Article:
Reacting deftly to the changing marketplace, the company recently rolled out a new suite of what the company calls “quality of life insurance” products with living benefit riders that policyholders can use while still alive.
In fact, AIG has been a product development machine for decades, particularly in the company’s commercial property-casualty division, and AIG is used to releasing a lot of competitive products.
“They’ve been a product development machine since the reorganization, they don’t sit on their haunches,” said Moore, who also praised the company’s customer service especially in the bank and broker-dealer distribution channels.
For decades since its founding in 1919, AIG’s aggressive pursuit into new markets has by and large worked in the insurance giant’s favor, even if it almost killed the company nearly a decade ago.
That was when a rogue unit in London, operating beyond the scope of U.S. regulators, developed insurance products to cover securities that bundled mortgage loans that could never be repaid, but on which AIG earned massive fees.
The return to the product development machine for which the company was known has helped the company climb back to the top of the annuity league tables, and for ambitious managers, AIG’s aggressive and constant reinvention is about as exciting, challenging and lucrative as it gets.
In life and annuity markets, AIG is stronger than it has been in the past 12 or 15 years, Moore said.
Can AIG Do Better?
The extended period of low interest rates has made life and annuity subsidiaries less attractive to analysts and investors.
Yet to expect AIG to shed its life and retirement unit right now seems a fool’s errand, even if the Wall Street rumor mill pointed in that direction late last year with major investors pushing for a company break up.
Hancock has successfully argued that maintaining the company’s diversified businesses in the property-casualty and life and retirement sectors makes the best sense right now given the credit rating and regulatory thresholds under which AIG operates.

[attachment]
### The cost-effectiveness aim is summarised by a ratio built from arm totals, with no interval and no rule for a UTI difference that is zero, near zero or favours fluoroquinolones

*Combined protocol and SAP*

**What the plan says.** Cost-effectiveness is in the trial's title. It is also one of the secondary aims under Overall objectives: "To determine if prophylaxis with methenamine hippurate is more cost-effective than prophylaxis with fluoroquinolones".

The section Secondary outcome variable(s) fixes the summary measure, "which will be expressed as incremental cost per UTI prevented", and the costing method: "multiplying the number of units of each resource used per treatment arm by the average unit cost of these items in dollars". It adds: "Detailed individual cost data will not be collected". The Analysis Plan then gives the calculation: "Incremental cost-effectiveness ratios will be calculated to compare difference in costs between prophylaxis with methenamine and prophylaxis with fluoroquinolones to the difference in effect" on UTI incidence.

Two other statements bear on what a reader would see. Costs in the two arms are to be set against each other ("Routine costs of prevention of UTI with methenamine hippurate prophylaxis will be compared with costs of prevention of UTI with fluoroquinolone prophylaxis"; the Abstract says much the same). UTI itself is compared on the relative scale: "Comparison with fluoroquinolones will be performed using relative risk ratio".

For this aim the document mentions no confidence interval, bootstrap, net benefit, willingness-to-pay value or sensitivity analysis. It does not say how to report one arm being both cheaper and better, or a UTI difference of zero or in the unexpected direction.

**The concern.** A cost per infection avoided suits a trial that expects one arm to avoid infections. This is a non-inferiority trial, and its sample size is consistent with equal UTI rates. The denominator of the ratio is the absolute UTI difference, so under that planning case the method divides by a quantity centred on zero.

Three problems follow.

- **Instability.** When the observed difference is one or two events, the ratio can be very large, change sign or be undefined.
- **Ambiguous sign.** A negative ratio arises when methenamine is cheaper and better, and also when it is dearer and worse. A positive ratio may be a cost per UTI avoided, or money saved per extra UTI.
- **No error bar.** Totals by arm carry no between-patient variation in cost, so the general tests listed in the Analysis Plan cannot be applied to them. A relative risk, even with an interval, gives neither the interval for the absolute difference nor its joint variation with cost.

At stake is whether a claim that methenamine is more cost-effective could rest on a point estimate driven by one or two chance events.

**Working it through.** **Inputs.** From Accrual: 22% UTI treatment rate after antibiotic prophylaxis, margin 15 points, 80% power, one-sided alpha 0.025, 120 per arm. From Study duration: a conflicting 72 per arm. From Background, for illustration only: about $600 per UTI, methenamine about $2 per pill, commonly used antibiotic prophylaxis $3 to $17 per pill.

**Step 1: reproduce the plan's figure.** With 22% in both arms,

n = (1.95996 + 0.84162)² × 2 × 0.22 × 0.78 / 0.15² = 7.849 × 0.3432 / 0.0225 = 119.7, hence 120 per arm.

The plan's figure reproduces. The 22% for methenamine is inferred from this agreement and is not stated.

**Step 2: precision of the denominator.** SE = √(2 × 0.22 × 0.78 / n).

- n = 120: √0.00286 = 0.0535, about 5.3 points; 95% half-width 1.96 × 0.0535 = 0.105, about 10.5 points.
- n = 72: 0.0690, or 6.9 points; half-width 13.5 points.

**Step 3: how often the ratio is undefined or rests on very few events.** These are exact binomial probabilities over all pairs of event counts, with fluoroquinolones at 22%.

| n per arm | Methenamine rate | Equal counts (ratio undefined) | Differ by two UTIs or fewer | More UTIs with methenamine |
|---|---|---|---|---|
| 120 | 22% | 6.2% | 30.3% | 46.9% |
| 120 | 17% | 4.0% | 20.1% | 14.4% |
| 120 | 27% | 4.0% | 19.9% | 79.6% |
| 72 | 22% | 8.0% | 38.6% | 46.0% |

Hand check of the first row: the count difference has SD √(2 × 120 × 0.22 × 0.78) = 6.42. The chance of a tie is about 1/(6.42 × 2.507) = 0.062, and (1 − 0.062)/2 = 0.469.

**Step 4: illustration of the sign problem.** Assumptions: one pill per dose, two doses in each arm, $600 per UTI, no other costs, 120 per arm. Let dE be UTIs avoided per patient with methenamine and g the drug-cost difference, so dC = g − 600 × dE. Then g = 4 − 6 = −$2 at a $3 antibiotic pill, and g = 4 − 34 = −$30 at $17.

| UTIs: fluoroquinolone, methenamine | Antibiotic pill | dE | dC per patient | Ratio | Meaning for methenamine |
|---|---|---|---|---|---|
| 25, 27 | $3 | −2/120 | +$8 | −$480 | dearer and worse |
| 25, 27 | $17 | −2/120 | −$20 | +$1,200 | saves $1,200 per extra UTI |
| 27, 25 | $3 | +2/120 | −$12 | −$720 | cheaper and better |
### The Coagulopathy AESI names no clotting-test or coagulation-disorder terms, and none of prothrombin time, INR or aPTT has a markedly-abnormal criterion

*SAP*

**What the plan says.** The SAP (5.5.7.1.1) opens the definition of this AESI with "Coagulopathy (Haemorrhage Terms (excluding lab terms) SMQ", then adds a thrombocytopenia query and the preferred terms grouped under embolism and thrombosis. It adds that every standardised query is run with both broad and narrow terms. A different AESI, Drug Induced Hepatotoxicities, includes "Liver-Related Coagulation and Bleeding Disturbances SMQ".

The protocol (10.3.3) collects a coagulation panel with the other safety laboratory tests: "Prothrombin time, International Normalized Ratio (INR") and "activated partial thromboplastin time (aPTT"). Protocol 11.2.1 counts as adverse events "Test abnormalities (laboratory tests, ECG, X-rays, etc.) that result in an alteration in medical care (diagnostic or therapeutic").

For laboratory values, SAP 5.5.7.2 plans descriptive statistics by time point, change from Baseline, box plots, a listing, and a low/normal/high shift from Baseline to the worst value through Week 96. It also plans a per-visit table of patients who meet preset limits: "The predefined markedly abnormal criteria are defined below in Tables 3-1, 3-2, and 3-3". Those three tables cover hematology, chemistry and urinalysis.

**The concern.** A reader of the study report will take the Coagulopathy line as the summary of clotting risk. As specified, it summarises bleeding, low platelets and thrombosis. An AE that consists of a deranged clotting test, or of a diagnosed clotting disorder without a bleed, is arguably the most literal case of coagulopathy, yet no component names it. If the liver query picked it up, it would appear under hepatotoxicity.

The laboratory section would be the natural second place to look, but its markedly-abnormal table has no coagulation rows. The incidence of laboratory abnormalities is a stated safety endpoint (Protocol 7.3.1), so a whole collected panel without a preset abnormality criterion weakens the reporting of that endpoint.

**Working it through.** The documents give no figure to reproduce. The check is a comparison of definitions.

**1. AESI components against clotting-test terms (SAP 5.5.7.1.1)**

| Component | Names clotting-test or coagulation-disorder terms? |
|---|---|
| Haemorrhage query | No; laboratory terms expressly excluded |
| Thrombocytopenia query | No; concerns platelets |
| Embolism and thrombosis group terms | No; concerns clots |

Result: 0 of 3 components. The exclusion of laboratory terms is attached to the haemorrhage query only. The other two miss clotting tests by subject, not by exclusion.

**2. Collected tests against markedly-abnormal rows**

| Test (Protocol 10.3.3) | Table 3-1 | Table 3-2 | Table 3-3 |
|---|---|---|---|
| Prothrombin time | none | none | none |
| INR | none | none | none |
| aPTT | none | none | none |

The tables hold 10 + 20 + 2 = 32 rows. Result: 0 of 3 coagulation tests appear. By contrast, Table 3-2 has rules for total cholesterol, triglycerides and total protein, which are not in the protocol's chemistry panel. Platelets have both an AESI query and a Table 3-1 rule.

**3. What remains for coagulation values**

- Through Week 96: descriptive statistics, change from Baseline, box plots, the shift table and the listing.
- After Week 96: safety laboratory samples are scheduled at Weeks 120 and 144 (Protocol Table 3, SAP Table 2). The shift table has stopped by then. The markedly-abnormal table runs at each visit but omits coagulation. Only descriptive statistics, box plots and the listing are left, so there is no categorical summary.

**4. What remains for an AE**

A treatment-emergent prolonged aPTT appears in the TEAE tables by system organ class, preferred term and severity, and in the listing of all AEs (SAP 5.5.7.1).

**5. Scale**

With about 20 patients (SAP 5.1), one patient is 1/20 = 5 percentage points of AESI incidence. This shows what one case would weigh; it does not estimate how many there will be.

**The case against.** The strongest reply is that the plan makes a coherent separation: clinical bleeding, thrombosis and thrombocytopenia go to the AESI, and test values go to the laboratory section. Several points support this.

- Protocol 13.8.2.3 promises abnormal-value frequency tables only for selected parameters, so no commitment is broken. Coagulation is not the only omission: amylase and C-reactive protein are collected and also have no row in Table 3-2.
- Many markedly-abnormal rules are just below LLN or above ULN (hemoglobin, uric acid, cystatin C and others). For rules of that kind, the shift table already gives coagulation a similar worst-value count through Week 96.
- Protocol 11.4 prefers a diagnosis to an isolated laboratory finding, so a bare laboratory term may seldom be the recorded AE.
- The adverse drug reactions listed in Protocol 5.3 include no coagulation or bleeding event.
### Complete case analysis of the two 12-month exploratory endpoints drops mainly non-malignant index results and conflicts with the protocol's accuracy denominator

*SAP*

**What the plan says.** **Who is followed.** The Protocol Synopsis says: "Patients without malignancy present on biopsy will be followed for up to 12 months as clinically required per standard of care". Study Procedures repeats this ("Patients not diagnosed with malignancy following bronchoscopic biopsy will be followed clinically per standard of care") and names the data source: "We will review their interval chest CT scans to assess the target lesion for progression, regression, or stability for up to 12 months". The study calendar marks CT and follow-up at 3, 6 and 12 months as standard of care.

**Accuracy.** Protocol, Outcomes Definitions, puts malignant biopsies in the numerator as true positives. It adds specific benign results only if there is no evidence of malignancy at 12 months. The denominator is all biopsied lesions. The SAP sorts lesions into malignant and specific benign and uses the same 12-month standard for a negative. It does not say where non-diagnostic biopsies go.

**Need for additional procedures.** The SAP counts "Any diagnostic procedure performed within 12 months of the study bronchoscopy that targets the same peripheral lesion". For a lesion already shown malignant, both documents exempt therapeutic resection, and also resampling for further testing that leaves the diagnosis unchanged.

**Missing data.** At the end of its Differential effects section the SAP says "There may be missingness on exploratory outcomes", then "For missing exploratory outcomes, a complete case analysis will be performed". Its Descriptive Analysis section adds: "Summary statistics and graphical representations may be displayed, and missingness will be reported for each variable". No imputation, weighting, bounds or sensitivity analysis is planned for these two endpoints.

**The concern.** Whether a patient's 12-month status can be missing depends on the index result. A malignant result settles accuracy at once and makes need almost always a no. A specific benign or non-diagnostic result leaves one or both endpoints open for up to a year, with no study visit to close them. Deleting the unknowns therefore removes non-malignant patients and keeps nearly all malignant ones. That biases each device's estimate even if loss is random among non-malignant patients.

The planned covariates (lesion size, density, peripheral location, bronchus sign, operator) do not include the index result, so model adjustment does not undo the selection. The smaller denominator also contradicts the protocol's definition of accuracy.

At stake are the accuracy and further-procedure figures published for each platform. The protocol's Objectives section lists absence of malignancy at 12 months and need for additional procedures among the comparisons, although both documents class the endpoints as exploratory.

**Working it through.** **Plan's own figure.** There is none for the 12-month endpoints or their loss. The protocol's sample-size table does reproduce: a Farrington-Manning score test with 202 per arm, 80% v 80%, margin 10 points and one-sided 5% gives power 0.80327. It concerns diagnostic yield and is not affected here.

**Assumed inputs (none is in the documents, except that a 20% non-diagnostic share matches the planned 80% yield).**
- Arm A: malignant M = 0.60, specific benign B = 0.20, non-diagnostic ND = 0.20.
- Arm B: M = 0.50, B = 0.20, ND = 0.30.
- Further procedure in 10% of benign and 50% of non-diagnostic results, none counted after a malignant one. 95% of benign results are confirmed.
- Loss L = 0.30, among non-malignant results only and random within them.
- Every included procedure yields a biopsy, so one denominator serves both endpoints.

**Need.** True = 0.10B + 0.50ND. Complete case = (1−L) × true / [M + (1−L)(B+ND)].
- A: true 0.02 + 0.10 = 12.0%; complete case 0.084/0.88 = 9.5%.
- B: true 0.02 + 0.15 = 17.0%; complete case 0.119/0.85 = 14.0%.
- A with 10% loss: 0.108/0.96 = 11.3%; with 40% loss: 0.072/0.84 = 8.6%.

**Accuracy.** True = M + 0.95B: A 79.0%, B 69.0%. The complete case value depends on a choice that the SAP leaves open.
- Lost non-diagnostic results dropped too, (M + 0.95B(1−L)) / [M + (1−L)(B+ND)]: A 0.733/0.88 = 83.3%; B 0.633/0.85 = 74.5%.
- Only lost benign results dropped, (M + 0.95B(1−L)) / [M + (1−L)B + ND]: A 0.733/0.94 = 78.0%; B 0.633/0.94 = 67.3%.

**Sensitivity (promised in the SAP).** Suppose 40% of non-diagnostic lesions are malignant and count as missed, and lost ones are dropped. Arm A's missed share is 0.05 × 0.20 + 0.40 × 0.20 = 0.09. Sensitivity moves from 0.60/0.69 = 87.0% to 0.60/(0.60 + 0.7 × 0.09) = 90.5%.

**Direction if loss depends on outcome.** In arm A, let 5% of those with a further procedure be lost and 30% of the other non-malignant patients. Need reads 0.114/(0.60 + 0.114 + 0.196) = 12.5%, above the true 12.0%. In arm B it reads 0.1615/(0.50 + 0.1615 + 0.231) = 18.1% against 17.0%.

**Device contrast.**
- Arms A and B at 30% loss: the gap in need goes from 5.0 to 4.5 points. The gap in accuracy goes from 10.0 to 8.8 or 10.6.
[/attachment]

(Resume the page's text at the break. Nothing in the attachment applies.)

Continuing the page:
Labeled a “systemically important financial institution,” or SIFI, by the federal government, AIG is worth more as a single company than the sum of its parts.
Splitting the company into three parts would negate the benefits of deferred tax assets, sever the company’s diverse earnings streams and erode efficiencies of scale, Hancock has argued. Activist investors have backed off calls to split the company and appear to agree.
For the moment, the liability profile of AIG’s Life and Retirement subsidiaries is well-balanced among spread-, fee-, and mortality-based products, A.M. Best notes in a mid-June rating report.
But Hancock knows the company still has a long way to go and management wants to return at least $25 billion of capital to shareholders over the next two years.
“We’re in the second quarter of an eight-quarter journey to return the company to a level of profitability which we feel is compelling,” Hancock said told analysts in last month’s conference call.
InsuranceNewsNet Senior Writer Cyril Tuohy has covered the financial services industry for more than 15 years. Cyril may be reached at firstname.lastname@example.org.